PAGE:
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Smallcleugh Mine - Middlecleugh Second Sun and Longcleugh Sun Vein Stopes - Part 3, (10/03/07)

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We made our way to Pickering's Rise and climbed up in to the first stope area 6m above Smallcleugh. From here we climbed up into the first sublevel and then into a stope that is intersected by the most eastern cross cut between the two veins.

Here we surveyed the northern branch of the cross cut, and then followed the dog leg cross cut to a stope where a hopper was climbed - this enabled us to reach the other side of a stope that we had climbed up into on the last trip to this area (see Part 2). We explored this stope and followed an air pipe into a cross cut that took us into another stope. The stope had heavy white calcification and we could see the pipe going up a rise into what looked like a wooden box, was this an air reservoir? From this stope we could see where we had been standing before when surveying the north end of the dog leg cross cut. This area was on the MCSSV. We returned to the main stope that we had climbed into and had lunch.

After a bite to eat, we came down from the stope top and made our way to the Longcleugh Vein via the middle cross cut. We headed for Graham's Vein in an attempt to climb the rise into the high flat. After assembling the maypole (a total of 7m) we discovered it to be short by about 2 or 3m of the rise top, lots of cursing just like the other day! We had a look around for rails that maybe could have been used to gain extra height, but it was all in vein (not a pun).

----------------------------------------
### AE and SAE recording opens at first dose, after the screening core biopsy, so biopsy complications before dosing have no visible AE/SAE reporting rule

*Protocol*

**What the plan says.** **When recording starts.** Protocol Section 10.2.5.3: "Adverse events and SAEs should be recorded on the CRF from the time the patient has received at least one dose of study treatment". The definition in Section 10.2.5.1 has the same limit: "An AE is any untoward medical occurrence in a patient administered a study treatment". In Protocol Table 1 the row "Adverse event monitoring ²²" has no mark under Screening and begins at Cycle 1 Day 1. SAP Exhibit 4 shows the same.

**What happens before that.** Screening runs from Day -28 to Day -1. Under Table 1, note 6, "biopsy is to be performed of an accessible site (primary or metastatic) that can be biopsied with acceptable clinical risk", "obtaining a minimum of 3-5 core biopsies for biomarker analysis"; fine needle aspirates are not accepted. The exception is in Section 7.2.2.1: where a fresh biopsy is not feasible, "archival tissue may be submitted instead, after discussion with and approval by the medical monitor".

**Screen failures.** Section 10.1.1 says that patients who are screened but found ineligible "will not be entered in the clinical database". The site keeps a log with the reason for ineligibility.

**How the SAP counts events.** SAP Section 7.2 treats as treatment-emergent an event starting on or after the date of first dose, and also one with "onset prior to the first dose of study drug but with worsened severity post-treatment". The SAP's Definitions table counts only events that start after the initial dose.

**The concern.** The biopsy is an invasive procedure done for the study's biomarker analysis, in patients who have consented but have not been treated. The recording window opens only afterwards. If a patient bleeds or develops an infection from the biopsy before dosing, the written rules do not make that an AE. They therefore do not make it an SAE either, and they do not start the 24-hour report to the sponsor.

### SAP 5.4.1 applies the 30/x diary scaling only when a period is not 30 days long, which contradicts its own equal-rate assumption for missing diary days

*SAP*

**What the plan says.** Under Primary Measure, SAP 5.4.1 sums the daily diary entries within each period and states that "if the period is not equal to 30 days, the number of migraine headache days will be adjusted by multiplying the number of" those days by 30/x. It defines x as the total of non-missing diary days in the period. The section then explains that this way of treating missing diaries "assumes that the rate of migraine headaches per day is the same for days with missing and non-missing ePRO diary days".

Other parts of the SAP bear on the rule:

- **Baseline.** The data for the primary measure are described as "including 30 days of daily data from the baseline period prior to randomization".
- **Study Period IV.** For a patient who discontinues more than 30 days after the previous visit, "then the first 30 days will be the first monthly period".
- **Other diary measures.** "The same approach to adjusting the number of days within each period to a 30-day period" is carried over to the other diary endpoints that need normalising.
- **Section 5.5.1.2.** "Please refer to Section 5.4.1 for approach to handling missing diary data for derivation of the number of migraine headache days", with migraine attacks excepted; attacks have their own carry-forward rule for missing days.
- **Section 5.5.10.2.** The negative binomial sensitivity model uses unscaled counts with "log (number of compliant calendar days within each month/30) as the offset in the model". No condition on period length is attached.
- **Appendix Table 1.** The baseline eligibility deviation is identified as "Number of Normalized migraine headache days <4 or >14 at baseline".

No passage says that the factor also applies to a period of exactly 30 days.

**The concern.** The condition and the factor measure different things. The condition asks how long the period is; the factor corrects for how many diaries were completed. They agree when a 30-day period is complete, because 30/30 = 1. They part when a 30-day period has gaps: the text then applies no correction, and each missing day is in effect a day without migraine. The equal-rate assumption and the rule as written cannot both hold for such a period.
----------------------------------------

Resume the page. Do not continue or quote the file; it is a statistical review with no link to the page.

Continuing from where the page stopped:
Rather naffed off about not being able to get up, we proceeded back to the Longcleugh Vein and headed for the sublevel with the manway and ore shoot. We used two sections of the poles to make anchor points across the passage and a 20m rope was rigged up. The top of the manway was heavily calcified. Karli started to make his way down and discovered that the manway was laddered almost all the way to the bottom with the last 3-4m being a drop. The state of the ladders seemed sound enough, but to have the rope backup was a good thing - just in case, and it did come in handy for the last part. Shortly we heard details from the bottom, and I proceeded to follow him down. I came down onto some planks and stepped into the water some 14m below the first sublevel, a total of 24m from the horse level. The water was only knee deep and the passage looked inviting with the water having a thin crust of calcite on it. We took a bearing and it showed the passage heading off in an easterly direction. We followed it for approximately 30m and then Karli shouted out that he could see arching, we reached this and then saw two sumps in the floor. One did not go anywhere, but the other had two levels of ladders in it, the second level disappearing into a flooded sump. The sump was interesting as it had large diameter pipe work in it and some considerable effort had been spent in building the stone arching. A few metres past the sumps the passage floor became totally covered in a think calcite crust with striking patterns. It was so tempting to go on, but since Pete was waiting in the sublevel and we had already been over half an hour it was time to turn back.

Apart from the maypole short comings, the trip was good, especially on discovering the 24m sublevel. It will be interesting to see if the sublevel goes on and to try and find out what the sumps linked into, if anything. On reflection, despite the pipe work in the sump, we did not see any in the sublevel, was this installation never completed? We had hoped that this third visit would finish this area off, but as always Smallcleugh throws a spanner in the works.